The Limitations of Teaching ‘Grit’ in the Classroom
The first time I heard a preschooler explaining a classmate’s disruptive behavior, I was surprised at how adult her 4-year-old voice sounded.
Her classmate “doesn’t know how to sit still and listen,” she said to me, while I sat at the snack table with them. He couldn’t learn because he couldn’t follow directions, she explained, as if she had recently completed a behavioral assessment on him.
Months before either of these children would start kindergarten, they had formed judgments about who was smart and capable of learning and who was not. They had absorbed ideas on why some students wrote their names neatly and others broke crayons.
This precocious little girl talked about her classmate matter-of-factly and without any malice in a classroom where the teachers were well-trained and supportive of a diverse student body that was racially and economically mixed.
What the little girl didn’t know about her classmate was that his family life was chaotic, without consistent routines or caregivers. He had suffered some traumas at home, which showed in his behavior at school.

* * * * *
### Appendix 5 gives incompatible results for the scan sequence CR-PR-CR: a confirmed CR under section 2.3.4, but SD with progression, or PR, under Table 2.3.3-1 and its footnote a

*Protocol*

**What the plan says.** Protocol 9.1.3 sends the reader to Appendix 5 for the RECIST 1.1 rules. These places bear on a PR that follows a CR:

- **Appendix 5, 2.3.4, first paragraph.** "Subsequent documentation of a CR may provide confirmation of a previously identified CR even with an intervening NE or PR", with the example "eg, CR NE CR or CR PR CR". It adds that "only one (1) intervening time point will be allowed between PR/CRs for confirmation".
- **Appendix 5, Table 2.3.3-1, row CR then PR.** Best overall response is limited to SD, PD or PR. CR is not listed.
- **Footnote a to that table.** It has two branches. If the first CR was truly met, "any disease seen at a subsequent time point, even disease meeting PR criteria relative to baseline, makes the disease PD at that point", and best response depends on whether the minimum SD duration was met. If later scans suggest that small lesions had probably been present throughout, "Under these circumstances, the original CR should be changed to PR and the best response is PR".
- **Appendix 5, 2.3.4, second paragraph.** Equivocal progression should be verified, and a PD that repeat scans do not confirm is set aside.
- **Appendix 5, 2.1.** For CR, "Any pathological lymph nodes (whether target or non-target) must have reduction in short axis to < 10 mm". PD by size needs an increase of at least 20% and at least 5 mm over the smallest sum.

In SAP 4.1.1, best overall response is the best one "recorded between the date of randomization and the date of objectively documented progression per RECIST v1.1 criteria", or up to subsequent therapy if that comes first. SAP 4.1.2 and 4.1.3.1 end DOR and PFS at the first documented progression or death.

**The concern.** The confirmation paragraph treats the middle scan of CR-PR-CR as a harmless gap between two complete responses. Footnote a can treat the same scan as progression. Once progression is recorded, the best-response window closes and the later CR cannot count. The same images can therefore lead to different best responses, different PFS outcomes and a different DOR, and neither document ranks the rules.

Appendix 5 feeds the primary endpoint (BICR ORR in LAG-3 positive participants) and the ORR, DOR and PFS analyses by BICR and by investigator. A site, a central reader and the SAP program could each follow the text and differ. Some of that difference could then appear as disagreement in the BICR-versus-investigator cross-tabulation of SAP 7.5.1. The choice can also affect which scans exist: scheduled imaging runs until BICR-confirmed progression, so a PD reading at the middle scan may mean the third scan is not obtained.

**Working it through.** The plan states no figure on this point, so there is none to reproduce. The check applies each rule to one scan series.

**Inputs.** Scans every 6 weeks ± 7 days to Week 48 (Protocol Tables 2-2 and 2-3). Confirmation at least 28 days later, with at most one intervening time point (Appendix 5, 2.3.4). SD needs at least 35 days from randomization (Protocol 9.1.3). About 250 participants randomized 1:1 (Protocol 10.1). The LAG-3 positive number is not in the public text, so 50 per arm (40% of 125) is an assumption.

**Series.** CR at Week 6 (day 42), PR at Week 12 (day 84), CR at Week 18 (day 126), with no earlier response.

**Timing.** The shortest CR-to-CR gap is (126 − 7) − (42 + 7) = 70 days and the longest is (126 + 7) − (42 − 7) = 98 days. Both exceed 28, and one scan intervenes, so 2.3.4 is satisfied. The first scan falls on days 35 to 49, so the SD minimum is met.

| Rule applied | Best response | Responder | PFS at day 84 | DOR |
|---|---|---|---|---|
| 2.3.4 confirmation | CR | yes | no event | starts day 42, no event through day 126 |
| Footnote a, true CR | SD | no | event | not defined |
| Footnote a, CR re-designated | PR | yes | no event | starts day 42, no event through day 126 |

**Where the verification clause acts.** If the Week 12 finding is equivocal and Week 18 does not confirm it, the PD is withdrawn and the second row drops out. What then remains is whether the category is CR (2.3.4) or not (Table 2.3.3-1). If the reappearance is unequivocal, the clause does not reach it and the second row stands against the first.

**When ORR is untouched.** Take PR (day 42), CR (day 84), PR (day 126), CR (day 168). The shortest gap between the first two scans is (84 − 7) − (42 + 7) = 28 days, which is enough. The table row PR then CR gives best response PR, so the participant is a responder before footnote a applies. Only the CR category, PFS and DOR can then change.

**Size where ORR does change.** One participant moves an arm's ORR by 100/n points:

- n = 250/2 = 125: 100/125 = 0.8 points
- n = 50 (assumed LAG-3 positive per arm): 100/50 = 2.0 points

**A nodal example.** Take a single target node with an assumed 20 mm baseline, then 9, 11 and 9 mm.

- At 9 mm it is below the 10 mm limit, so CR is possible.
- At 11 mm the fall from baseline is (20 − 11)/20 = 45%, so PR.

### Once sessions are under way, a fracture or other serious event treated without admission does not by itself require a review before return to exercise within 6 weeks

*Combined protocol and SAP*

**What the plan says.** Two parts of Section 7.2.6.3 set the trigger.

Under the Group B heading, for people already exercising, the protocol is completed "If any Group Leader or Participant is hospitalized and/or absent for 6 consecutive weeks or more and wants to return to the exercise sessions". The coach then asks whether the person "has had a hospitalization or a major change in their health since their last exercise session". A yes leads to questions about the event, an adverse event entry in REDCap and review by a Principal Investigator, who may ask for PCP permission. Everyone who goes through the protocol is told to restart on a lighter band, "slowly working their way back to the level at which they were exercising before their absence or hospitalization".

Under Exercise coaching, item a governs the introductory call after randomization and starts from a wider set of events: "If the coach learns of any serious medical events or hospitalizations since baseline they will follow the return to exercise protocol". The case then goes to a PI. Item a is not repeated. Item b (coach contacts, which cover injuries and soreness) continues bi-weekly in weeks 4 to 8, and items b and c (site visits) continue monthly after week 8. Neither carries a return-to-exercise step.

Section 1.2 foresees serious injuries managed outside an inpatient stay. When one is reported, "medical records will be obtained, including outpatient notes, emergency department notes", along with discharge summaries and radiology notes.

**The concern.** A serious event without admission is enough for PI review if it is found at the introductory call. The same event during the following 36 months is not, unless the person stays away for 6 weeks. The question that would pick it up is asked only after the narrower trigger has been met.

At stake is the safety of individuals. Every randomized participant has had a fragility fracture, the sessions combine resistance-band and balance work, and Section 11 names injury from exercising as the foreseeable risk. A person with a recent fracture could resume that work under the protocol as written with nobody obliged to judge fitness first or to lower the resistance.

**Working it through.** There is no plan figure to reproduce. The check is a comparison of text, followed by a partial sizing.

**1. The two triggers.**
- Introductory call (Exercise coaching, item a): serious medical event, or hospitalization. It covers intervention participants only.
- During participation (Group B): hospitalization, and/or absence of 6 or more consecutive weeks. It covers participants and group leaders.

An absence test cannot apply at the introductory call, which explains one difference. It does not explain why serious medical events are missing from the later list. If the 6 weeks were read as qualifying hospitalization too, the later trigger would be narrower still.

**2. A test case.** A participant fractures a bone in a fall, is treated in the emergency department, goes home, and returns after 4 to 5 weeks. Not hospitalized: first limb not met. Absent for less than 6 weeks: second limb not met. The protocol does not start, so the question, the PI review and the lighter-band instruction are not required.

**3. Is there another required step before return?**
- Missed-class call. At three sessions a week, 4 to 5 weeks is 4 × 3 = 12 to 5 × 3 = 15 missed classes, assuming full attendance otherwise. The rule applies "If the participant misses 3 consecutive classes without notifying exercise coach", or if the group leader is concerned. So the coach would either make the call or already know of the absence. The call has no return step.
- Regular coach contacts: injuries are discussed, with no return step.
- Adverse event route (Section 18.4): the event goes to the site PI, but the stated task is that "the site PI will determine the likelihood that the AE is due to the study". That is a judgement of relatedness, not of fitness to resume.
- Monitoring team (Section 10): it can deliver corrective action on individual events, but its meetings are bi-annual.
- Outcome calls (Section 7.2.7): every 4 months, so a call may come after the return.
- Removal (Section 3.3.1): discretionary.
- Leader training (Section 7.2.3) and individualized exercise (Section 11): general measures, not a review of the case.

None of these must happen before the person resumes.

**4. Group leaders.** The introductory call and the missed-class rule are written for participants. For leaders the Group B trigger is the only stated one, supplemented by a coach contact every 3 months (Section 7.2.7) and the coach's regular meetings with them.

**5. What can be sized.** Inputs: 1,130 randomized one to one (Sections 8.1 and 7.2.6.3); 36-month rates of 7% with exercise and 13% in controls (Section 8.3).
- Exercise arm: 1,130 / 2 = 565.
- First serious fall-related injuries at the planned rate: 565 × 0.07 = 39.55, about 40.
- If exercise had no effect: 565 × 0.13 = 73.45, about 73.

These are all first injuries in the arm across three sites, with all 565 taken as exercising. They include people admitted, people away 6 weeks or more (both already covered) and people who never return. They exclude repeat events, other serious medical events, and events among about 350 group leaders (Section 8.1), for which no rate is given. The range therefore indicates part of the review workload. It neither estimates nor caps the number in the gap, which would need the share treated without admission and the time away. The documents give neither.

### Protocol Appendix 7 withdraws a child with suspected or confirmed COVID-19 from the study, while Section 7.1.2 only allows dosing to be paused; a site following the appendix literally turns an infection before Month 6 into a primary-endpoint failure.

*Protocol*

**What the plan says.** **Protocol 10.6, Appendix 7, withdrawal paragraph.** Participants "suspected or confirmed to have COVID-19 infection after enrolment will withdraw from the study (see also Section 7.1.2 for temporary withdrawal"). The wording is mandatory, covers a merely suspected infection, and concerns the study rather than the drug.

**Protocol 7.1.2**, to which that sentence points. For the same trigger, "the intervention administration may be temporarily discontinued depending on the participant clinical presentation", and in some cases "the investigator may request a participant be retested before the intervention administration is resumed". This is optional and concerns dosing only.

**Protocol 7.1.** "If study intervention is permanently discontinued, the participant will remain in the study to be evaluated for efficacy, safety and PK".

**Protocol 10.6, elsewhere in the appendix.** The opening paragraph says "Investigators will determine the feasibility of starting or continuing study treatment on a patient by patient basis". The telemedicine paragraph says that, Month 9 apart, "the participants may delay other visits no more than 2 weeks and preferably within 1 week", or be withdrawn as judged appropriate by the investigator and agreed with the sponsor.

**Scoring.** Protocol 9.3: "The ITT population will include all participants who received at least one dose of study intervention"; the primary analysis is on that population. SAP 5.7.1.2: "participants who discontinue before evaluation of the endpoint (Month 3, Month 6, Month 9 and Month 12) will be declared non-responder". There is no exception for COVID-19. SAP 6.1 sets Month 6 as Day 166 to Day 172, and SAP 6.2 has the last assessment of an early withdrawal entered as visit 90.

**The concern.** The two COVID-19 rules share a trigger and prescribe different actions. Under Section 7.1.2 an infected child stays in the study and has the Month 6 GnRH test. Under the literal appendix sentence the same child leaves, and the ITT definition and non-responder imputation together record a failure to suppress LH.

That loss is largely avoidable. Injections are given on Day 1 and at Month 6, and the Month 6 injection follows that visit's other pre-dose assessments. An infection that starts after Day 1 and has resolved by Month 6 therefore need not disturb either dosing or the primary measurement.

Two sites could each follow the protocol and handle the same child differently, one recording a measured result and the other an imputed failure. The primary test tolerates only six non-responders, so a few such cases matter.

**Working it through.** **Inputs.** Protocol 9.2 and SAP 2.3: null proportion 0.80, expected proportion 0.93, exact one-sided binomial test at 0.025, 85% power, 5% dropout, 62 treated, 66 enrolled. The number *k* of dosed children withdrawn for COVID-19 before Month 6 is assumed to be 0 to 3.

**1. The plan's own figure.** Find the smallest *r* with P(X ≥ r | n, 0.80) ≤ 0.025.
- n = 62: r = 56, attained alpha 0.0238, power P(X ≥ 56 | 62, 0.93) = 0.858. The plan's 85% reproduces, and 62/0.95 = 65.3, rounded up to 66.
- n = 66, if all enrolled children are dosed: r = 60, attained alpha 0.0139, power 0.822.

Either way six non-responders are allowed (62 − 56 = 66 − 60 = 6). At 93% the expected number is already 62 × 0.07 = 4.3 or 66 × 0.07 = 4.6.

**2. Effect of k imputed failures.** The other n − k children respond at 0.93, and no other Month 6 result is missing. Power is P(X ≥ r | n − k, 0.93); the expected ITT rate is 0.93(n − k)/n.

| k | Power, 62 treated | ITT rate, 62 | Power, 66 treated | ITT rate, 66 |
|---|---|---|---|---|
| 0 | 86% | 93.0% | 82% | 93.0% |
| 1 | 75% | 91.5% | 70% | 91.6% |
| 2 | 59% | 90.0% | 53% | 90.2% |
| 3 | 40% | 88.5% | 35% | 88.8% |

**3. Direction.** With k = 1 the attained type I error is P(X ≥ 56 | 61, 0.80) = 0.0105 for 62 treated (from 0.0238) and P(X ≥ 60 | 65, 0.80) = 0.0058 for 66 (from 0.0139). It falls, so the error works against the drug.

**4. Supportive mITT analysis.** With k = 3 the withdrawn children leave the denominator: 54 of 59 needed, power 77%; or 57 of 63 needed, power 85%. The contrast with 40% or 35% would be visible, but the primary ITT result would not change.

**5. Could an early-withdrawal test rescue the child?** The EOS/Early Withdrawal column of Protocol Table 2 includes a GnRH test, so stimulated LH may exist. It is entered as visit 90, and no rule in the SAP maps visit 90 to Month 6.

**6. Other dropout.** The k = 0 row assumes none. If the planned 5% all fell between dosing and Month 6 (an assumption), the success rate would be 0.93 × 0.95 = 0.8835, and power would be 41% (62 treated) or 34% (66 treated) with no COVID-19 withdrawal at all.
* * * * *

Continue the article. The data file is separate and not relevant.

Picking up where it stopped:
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Walking into Erin Van Dyke’s kindergarten class at Bellview Elementary in Ashland when it’s time to do a quiet activity, the first thing a visitor might wonder is how the room of about 20 children is so quiet.
Schools in the Rogue Valley are taking part in a program designed to help the students, as well as the community, thrive. The Pax game aims to promote peace, productivity, health, and happiness.
Fads sweep education like teenage fashions and often change with a new administrator or with the last visit to a vendors’ table at a conference. Imagine if your child’s doctor made decisions based on fads. Doctors and healing arts professionals are supposed to make decisions based on the best peer-reviewed, replicated science available. Most of that science is freely available at the U.S. National Library of Medicine (www.pubmed.gov).
A new era of public schooling is coming to some parts of New Mexico, one that holds hope that from kinder, more humane classrooms come children less likely to turn to suicide, risky behavior or drugs.